This interview with Thomas Molefe, an elderly retrenched SAMANCOR worker, was conducted by Dale McKinley and Ahmed Veriava in Sebokeng in 2007 as part of the South African History Archive's Alternative History Project, titled 'Forgotten Voices in the Present'.
This interview with retired policeman Siqelo Fredrick Mkhize was conducted by Dale McKinley and Ahmed Veriava in Sebokeng in 2007 as part of the South African History Archive's Alternative History Project, titled 'Forgotten Voices in the Present'.
This interview with the volunteer group of community carers at the Mabaso Community Care Centre in Maandagshoek was conducted by Dale McKinley and Ahmed Veriava in 2007 as part of the South African History Archive's Alternative History Project, titled 'Forgotten Voices in the Present'.
This interview with volunteer care-givers Veronica Matsie and Nkele Manyanga was conducted by Dale McKinley and Ahmed Veriava in Maandagshoek in 2007 as part of the South African History Archive's Alternative History Project, titled 'Forgotten Voices in the Present'.
This interview with widowed pensioner Nomvula Paulina September was conducted by Dale McKinley and Ahmed Veriava in Sebokeng in 2007 as part of the South African History Archive's Alternative History Project, titled 'Forgotten Voices in the Present'.
This is a still image of Nomvula September, a widowed pensioner from Sebokeng, during an oral history interview conducted by Dale McKinley and Ahmed Veriava in 2007 for SAHA's Alternative History Project, entitled 'Forgotten Voices in the Present'. The still image was derived from the DVD 'A Dream Deferred' which was produced in 2008 as part of this project.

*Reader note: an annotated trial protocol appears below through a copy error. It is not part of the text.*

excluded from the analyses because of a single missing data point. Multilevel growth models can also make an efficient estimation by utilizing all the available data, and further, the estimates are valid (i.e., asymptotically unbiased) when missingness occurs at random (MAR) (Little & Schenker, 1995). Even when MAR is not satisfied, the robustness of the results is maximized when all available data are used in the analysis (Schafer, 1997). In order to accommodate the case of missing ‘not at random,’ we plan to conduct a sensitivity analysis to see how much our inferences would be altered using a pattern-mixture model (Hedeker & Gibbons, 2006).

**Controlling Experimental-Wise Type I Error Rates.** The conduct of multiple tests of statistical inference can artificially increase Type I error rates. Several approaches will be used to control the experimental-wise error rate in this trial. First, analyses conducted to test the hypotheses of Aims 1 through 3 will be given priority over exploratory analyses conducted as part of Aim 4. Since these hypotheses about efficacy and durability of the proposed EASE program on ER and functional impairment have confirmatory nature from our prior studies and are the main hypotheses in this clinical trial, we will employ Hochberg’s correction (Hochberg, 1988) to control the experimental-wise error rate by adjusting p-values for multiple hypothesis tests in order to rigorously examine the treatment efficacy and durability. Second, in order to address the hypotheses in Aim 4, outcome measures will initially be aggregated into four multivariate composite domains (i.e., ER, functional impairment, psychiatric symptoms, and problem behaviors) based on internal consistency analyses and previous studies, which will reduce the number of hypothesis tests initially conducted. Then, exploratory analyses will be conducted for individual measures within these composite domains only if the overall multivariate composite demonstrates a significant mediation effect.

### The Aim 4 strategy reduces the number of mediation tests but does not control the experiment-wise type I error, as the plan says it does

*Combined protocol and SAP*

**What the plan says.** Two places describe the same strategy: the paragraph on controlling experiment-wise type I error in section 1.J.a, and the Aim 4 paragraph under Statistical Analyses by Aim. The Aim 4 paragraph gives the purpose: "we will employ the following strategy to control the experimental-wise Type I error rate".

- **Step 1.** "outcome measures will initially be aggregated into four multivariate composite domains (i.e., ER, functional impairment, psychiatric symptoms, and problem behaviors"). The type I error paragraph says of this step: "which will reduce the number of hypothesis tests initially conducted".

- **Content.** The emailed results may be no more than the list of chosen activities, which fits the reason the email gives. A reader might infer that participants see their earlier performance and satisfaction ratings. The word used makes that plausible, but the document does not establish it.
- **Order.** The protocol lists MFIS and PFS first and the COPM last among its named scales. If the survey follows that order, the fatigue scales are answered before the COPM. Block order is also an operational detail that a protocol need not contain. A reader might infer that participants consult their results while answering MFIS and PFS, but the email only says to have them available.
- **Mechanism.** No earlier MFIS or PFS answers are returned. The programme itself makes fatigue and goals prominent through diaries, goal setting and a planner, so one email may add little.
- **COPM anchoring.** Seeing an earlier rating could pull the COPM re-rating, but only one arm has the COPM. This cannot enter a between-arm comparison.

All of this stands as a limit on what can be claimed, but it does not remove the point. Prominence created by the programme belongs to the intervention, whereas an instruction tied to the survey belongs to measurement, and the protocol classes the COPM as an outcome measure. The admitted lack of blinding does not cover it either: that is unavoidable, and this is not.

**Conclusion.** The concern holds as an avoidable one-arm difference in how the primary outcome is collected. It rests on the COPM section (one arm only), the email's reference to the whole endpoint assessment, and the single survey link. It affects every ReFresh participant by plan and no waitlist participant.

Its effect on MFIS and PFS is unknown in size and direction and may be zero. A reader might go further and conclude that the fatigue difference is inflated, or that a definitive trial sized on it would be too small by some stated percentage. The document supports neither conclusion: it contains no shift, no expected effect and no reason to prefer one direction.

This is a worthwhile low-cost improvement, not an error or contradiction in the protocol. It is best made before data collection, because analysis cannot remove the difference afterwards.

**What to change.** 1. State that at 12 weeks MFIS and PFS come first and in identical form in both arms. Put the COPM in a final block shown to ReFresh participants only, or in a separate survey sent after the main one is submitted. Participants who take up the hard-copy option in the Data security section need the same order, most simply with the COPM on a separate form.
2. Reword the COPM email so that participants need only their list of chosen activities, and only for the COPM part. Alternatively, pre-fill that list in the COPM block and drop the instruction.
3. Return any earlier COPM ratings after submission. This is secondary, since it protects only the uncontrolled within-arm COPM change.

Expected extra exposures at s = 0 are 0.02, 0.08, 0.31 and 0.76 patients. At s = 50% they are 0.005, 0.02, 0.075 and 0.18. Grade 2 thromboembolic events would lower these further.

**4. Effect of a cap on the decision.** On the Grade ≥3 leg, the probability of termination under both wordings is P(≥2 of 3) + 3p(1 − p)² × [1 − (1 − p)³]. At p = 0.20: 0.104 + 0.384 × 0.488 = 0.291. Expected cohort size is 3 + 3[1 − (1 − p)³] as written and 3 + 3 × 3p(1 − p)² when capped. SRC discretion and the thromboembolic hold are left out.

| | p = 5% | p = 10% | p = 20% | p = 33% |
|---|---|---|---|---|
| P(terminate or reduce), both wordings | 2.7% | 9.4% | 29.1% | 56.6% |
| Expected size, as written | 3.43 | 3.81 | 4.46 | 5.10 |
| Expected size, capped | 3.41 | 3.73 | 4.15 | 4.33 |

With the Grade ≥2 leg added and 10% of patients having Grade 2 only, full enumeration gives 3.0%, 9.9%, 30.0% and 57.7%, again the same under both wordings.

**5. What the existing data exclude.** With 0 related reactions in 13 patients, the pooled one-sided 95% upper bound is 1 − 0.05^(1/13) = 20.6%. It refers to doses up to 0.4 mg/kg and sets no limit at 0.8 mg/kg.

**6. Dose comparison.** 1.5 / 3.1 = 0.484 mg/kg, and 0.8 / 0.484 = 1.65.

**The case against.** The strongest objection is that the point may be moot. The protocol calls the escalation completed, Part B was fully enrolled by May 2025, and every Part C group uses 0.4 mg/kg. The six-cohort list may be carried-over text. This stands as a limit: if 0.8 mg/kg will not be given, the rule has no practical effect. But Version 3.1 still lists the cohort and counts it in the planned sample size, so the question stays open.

Part one of the the first interview with Thulo Ezekiel Motseki, a gravely ill retrenched worker, was conducted by Dale McKinley and Ahmed Veriava in Sebokeng in 2007 as part of the South African History Archive's Alternative History Project, titled 'Forgotten Voices in the Present'.
Part two of the first interview with Thulo Ezekiel Motseki, a gravely ill retrenched worker, was conducted by Dale McKinley and Ahmed Veriava in Sebokeng in 2007 as part of the South African History Archive's Alternative History Project, titled 'Forgotten Voices in the Present'.
The second interview with Thulo Ezekiel Motseki, a gravely ill retrenched worker, was conducted by Dale McKinley and Ahmed Veriava in Sebokeng in 2008 as part of the South African History Archive's Alternative History Project, titled 'Forgotten Voices in the Present'.
This is a still image of Thomas Molefe, an elderly retrenched SAMANCOR worker of Sebokeng, during an oral history interview conducted by Dale McKinley and Ahmed Veriava in 2007 for SAHA's Alternative History Project, entitled 'Forgotten Voices in the Present'. The still image was derived from the DVD 'A Dream Deferred' which was produced in 2008 as part of this project.
This is a still image of Thulo Ezekiel Motseki, a gravely ill retrenched worker of Sebokeng, during an oral history interview conducted by Dale McKinley and Ahmed Veriava in 2007 for SAHA's Alternative History Project, entitled 'Forgotten Voices in the Present'. The still image was derived from the DVD 'A Dream Deferred' which was produced in 2008 as part of this project.